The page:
What if’ing about half a billion dollars might be ridiculous to some. To me, it’s a nice way to end a crazy busy day at work. My mind is too tired to parse this spreadsheet in front of me. Instead I’ll gaze out the window and daydream. For just a few moments.

And then, because it’s the last work day of the month, I’ll collect my regular paycheck, pay my rent and then go home to The Good Man (my odds of finding him were pretty sparse too, but I must have drawn that map pretty gosh darn well).

So ok. That’s worth at least $2





This week’s Theme Thursday is: moment.



I Don’t See a Forest? Those Trees Are In My Way!

Sheesh, sometimes I worry about my brain. I can usually rely on it to make the connections I need and I’m off to the races. But sometimes…sometimes I just can’t seem to rattle all the pieces into place.

This week the Theme Thursday theme of fixture was really baffling me.

When I don’t get an idea right away for the weekly theme I usually start by looking the word up in the dictionary. Then I’ll do a Google images search. Then I’ll look at my own trove of photos, both on my phone and on my computer, to try for ideas.

And, well, fixture wasn’t speaking to me this week.

Last night, as I lay in bed getting ready to sleep, I was thinking on this dilemma. Sometimes when I’m really sleepy the best ideas come around. My brain works more smoothly after throwing off the bounds of the day.

So I tried to rev up the old brain motor. I was like “come ON. I know I can do something with fixture. Don’t I have a photo or an idea? I have to make it work. Come on brain.”

Then I closed my eyes. I gave up, thinking, “whatever. I’ll skip participation this week.”

That’s when my clever ol’ brain got in gear.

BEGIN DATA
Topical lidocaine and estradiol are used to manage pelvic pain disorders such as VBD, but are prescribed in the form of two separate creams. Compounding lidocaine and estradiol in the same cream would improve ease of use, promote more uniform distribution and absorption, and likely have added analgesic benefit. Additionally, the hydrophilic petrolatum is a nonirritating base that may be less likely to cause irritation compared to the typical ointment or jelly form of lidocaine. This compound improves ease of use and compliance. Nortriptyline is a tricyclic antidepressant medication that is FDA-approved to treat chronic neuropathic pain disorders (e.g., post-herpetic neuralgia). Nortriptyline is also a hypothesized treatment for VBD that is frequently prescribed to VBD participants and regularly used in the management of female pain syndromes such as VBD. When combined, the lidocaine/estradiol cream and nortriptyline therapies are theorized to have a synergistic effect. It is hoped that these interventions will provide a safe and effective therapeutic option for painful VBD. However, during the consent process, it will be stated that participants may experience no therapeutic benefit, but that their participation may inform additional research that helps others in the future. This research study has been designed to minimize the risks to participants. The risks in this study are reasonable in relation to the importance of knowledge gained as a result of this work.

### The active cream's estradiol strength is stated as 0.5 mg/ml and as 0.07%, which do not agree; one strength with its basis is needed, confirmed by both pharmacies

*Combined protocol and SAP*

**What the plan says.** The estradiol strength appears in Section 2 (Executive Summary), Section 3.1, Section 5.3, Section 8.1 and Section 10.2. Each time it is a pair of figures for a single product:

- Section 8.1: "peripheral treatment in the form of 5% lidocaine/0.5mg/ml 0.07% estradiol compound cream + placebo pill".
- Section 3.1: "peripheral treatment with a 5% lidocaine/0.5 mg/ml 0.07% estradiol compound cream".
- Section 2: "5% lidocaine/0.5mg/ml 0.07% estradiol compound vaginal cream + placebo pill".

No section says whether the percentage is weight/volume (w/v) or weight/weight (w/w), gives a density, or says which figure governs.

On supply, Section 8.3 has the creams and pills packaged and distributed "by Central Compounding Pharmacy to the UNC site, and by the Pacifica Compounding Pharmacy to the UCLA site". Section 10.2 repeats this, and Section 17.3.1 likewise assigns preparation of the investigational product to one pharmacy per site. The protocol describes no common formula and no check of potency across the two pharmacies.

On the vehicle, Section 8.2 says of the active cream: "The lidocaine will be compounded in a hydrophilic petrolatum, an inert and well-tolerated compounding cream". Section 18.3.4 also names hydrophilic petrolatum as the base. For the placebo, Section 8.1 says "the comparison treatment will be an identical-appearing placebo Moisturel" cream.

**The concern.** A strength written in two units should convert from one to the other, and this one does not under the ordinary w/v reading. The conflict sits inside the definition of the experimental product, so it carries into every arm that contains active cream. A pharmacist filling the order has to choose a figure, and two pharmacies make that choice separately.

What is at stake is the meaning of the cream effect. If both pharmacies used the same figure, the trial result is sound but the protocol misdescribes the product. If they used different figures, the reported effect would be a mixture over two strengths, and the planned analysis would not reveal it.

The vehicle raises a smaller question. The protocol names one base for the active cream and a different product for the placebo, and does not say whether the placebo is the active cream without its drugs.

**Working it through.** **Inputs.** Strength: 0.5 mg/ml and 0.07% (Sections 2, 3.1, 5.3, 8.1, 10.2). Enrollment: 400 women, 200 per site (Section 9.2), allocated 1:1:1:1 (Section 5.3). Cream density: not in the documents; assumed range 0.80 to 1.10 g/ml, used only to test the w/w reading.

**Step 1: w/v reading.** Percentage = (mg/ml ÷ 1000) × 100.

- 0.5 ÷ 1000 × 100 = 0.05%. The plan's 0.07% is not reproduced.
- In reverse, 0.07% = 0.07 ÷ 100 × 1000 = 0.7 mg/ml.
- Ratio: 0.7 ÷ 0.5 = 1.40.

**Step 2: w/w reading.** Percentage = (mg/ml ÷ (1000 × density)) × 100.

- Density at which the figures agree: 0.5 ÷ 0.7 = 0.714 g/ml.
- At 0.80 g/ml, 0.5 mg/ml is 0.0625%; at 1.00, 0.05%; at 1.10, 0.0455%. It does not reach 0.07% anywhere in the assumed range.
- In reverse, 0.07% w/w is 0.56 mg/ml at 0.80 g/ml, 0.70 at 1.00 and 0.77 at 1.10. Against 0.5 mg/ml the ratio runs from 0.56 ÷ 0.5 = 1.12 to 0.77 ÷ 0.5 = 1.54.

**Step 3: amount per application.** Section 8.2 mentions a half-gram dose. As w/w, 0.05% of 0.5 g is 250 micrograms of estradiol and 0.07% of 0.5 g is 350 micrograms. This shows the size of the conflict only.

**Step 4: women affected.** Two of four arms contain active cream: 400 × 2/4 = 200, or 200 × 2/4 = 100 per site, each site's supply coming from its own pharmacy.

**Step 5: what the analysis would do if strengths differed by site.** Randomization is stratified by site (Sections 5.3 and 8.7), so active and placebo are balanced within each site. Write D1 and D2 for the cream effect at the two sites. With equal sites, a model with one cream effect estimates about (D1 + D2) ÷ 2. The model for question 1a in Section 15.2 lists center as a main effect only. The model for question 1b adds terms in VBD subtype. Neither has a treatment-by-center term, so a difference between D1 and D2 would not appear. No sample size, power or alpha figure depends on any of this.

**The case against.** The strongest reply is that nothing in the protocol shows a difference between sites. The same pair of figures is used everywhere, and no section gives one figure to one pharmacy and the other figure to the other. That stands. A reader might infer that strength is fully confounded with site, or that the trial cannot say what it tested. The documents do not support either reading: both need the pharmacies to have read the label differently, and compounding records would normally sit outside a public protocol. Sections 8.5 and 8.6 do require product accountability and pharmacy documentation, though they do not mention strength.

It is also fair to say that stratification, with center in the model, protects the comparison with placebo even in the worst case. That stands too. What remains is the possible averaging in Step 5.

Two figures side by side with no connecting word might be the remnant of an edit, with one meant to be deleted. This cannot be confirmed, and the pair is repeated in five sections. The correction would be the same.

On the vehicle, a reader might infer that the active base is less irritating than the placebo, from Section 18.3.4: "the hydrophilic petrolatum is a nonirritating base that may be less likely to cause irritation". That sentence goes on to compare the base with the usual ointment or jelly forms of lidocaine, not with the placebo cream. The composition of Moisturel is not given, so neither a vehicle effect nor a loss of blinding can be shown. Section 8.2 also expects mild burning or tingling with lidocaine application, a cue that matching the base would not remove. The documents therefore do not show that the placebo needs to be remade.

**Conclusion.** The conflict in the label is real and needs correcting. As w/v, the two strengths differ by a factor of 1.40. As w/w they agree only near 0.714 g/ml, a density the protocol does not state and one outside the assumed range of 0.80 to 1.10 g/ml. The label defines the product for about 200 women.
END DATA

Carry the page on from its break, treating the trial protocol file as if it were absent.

Suddenly my eyes shot open, because I remembered I had this photo, taken on my phone, just this week:




I have looked at this photo a thousand times trying to get ideas and somehow the phrase “light fixture” never crossed my brain. What. The. Heck?

And then, one might ask, why do I have a photo of a light fixture?

Because among my many weird obsessions is looking at and often snapping a photo of the ceilings in San Francisco’s oldest buildings. I dig the old tin ceilings and miss how builders used to really pay attention to detail when a new place went up. I miss that workmanship and that style.

This photo was taken at a fave restaurant on Union Square called Sears Find Food. Established in 1938, this place embodies the essence of old San Francisco. I *adore* this restaurant. The food is awesome. The service is impeccable. The location on the heart of Union Square rocks.

Speaking of location, the day I ate at Sears I spent some time wandering around Union Square and felt gutted to see all the old places closing and the shiny new moving in. I wasn’t able to capture a photo, but there was this really old school tailor storefront that now has a huge “coming soon” false front around the door. A Jimmy Choo shop is moving in. *sigh*

I did manage to snap a quick shot of this longtime fixture on Union Square, The Gold Dust Lounge, established 1933.

According to our local paper, it’s soon to shut its doors as well. The building owner wants to convert it to retail space and has a clothing store all lined up.



From an article in the SFGate (I couldn’t have said it better):

The issue is particularly touchy downtown, where the sultry saloons, strip joints and savory and not so savory amusements that once lined Powell Street have steadily disappeared over the years. True or not, there is a perception in some city circles that corporate stooges are busily wiping out San Francisco’s colorful bacchanal traditions and turning everything retail vanilla.


So, I guess my tired brain is actually doing ok. A little slower to make the neurons snap into line, but I got there.

Turns out I really did have something to say on the topic of fixture.



Next Page »